In response to the well-documented dearth of child and adolescent psychiatrists and increase in mental illness in the pediatric population, many primary care pediatricians have assumed a substantial role in providing these services. In so doing, they also have assumed potentially significant but manageable liability.
Following is a description of the legal risks and how general pediatricians can reduce them in order to provide vital mental health services in the medical home.
Most pediatricians have received training and are comfortable diagnosing and treating attention-deficit/hyperactivity disorder (ADHD). However, they may be less confident diagnosing and treating anxiety, depression, autism and other disorders. Yet primary care pediatricians have a growing sense of responsibility and unique opportunities to prevent and address mental health and substance use problems in the medical home, according to the Academy.
Basic competencies to provide good mental health care include the ability to make the correct diagnosis and to differentiate the condition from normal behavioral variation, symptoms not rising to the level of a disorder, and a primarily physical illness such as sleep deprivation, fatigue, endocrine or metabolic disorder. These skills improve care and are the basis for medical liability risk management.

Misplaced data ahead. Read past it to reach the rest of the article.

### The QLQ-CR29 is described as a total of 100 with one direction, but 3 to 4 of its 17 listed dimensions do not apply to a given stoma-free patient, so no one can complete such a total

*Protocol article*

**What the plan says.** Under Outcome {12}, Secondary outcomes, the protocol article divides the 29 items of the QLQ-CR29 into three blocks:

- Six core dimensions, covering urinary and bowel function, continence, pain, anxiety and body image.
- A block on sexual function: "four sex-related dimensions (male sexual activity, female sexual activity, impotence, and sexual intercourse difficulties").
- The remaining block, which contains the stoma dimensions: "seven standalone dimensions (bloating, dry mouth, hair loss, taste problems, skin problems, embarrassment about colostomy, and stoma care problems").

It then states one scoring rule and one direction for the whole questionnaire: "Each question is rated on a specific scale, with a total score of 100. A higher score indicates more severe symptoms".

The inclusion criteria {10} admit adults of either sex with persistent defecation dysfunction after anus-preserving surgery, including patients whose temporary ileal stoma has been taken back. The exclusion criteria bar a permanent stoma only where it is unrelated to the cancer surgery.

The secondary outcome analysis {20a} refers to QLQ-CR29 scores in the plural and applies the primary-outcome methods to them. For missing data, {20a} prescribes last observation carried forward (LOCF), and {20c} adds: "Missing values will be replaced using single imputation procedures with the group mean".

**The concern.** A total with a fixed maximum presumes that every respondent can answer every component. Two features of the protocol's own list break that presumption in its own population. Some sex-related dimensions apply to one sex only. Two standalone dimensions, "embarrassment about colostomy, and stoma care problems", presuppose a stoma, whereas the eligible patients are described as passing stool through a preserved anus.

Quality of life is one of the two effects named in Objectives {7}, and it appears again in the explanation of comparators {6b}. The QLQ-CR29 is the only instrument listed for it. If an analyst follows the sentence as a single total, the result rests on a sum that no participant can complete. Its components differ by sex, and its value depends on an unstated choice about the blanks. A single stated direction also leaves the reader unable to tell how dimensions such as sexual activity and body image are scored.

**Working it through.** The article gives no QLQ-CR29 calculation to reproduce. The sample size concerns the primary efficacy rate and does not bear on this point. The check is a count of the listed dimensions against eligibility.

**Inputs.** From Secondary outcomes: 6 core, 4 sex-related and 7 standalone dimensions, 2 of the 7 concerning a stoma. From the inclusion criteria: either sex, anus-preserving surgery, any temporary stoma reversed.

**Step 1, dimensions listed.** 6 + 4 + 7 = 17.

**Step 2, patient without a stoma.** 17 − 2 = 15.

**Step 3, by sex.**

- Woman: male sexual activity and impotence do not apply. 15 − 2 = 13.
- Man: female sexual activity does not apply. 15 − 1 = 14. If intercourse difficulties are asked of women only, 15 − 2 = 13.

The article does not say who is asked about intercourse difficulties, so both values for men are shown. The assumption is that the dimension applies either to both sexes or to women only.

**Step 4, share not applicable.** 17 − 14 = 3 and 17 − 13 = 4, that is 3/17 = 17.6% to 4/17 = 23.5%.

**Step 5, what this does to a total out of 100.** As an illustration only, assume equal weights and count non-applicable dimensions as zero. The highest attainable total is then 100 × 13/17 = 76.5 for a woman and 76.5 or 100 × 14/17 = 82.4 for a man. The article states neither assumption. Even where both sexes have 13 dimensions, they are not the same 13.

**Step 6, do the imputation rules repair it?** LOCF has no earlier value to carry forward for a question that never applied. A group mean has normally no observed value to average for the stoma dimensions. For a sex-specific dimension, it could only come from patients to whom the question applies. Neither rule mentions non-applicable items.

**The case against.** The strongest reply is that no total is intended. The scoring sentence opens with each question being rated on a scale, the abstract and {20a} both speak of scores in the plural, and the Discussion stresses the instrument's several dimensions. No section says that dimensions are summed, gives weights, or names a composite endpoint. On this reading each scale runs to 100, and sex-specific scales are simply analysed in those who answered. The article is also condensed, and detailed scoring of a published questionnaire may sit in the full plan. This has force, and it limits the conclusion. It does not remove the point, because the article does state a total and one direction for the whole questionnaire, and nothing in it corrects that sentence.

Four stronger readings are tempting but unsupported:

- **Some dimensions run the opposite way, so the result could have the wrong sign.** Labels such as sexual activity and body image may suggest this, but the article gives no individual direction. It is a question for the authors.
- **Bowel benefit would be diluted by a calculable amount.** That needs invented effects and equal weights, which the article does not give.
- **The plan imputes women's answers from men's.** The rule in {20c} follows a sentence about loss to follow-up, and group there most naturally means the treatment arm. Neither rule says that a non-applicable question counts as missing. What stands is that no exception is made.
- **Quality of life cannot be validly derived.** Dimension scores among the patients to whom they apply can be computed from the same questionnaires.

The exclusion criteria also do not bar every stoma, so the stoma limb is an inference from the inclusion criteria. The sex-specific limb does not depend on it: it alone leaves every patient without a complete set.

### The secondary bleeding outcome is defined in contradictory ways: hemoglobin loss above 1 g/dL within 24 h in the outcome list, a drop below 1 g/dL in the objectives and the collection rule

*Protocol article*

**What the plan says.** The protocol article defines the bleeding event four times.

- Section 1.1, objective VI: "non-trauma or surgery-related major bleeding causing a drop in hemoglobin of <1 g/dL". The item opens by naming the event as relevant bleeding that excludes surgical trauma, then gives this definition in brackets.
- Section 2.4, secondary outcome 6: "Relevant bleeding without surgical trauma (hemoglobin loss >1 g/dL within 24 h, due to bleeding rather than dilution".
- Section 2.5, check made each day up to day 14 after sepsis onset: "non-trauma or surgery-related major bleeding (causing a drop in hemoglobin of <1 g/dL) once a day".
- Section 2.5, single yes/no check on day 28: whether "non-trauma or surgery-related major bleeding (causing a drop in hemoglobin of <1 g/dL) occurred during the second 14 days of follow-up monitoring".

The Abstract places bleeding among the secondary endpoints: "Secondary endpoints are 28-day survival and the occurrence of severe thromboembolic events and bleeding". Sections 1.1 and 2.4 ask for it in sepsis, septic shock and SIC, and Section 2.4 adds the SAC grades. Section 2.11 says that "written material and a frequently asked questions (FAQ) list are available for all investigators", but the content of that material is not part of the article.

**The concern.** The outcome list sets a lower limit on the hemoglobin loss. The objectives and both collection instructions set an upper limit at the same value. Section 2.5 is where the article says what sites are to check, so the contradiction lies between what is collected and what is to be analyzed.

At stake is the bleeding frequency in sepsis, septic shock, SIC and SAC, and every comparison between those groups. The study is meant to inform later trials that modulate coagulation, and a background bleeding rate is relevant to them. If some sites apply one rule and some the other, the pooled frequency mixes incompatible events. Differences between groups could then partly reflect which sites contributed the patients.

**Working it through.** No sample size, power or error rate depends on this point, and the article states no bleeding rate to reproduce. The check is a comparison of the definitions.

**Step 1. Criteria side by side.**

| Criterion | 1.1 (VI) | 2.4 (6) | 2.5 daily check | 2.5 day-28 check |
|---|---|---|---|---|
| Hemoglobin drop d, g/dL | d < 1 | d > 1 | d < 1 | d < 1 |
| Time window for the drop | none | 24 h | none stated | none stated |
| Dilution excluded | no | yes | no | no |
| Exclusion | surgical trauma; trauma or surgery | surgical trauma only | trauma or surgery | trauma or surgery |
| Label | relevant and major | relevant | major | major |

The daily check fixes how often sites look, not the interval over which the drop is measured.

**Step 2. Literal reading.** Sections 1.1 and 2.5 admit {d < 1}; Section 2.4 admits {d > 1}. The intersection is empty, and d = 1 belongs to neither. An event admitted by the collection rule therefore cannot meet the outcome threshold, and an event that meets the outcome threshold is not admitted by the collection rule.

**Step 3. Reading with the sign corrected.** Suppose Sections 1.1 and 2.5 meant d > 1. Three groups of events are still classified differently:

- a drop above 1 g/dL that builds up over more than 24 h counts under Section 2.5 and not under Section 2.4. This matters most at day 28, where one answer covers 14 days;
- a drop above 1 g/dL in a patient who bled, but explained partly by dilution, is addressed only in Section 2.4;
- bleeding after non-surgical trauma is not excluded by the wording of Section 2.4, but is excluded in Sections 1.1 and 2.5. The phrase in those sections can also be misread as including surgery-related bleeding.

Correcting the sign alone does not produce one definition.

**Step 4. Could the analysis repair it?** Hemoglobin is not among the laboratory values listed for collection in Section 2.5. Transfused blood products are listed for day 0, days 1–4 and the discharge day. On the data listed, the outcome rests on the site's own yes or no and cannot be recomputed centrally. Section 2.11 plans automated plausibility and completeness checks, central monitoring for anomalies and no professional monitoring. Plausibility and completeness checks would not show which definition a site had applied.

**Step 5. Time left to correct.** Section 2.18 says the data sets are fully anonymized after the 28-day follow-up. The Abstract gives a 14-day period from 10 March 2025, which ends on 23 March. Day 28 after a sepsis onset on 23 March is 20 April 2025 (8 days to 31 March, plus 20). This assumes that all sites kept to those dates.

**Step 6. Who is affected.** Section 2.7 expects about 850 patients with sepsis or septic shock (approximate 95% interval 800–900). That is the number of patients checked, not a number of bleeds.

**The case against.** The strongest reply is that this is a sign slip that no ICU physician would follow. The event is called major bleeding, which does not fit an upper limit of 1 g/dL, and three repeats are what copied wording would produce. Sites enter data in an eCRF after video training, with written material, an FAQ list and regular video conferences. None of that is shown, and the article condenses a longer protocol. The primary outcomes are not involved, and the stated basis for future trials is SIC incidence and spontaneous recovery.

Mental health training and experience might enable the pediatrician to focus on the etiology, severity of the illness and available practical modalities for therapy. Most conditions warrant consideration of non-medication treatments before the use of medications. As in the treatment of medical conditions, the severity of the illness dictates whether and for how long non-specialty therapy can be employed.
Mental health competency can be bolstered by attending continuing medical education, relying on evidence-based clinical guidelines, using objective screening and diagnostic tools, and implementing practice resources.
Off-label psychotropic medications